Tony's Last Tape
Andy Barrett (based on the diaries of Tony Benn
Excavate presents the Nottingham Playhouse production
The elderly bloke who, unable to sleep, shambles in in a dressing gown isn’t the way I would want to remember such a positive political figure but Philip Bretherton’s performance as Tony Benn is a man who, though a little unsteady when he stands on his desk to replace a light bulb, has lost none of his convictions. Even the tee-shirt he is wearing makes a statement: “Say No to Poll Tax 1381”, taking us back to both John Ball, the Peasant’s Revolt and campaigning against Mrs Thatcher’s Community Charge.
He still talks with passion about politics, but also of his time in the RAF, the inspiration of his brother Mike (another flyer killed just before Benn got his wings), of Caroline his American wife and his children. He has to deliver a eulogy at a funeral and sorts through the right political joke to use and, though generally he speaks warmly of people, there is rancour when referring to Tony Blair and similar less socialist Labour leaders.
This is a very selective dip into Benn’s past. There is no reference to his battle to be able to resign the title he inherited from his father that temporarily kept him out of the Commons, little about his work as a Cabinet Minister or for his constituents in Bristol and Chesterfield and just occasionally a little more explanation might be helpful. Who is the Kutchinsky he refers to (actually the Russian assigned to accompany him on his 1971 visit there)? Is the Tom who went with him to China his Chesterfield agent Tom Vallins? But perhaps not giving explanations makes this sharing seem more private and this is a fascinating study that you don’t need any prior knowledge to find very engaging.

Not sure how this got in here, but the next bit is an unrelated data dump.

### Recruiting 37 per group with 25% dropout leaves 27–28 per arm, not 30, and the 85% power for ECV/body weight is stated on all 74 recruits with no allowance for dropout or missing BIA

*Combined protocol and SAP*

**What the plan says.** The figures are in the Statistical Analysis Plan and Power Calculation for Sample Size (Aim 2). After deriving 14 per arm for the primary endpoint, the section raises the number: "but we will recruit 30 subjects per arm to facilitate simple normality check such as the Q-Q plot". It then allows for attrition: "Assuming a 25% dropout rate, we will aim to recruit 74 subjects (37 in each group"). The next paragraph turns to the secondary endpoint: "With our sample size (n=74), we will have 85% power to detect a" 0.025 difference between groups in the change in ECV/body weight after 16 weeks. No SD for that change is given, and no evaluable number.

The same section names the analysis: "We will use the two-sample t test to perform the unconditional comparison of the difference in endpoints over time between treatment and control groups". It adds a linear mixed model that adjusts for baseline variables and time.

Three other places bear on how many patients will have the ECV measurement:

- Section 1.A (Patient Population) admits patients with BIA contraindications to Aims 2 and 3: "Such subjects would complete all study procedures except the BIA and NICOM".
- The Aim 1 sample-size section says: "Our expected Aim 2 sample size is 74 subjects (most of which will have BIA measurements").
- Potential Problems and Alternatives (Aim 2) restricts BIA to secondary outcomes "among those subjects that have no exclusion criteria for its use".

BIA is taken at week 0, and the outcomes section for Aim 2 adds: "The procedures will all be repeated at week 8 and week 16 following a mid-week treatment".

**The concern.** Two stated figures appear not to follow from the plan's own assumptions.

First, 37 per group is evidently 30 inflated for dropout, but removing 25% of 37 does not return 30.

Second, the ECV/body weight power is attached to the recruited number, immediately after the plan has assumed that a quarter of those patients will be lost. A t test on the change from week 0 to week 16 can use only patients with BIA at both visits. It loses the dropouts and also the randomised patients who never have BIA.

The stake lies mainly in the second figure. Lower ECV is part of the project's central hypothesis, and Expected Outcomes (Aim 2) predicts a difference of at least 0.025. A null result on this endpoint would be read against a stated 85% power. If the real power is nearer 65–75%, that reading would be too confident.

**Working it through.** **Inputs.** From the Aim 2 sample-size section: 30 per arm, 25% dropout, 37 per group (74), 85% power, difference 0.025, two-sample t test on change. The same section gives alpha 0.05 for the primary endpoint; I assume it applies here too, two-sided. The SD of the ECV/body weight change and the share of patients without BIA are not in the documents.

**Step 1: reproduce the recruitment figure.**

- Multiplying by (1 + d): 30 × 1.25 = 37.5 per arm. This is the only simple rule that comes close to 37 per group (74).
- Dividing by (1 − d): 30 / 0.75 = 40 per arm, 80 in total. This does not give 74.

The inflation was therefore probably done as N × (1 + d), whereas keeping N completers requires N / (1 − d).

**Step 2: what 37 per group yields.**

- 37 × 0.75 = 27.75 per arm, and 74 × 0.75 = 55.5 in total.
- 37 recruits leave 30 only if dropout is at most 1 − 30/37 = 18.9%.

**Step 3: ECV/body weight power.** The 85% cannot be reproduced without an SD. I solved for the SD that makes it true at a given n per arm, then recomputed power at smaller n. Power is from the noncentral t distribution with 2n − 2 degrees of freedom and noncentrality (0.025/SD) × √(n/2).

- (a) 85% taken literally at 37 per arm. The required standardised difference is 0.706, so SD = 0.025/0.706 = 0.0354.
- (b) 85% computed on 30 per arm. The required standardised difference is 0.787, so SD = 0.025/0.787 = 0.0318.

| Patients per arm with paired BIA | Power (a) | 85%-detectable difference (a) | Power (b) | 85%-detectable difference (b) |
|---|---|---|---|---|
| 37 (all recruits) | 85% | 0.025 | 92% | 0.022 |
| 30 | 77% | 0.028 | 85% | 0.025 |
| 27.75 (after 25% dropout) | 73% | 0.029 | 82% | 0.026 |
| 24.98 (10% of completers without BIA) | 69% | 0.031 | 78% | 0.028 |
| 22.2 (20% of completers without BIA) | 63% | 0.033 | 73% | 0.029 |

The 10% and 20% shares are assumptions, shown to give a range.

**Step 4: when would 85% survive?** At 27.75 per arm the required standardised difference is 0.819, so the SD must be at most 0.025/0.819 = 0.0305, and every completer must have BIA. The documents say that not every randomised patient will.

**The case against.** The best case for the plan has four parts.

This is a portrait of a rare politician: one who seems to really believe what he is saying, wants to change the world into a better place for everyone and is going to go on trying to do so. His was a charisma very different from that of the spin-doctor product.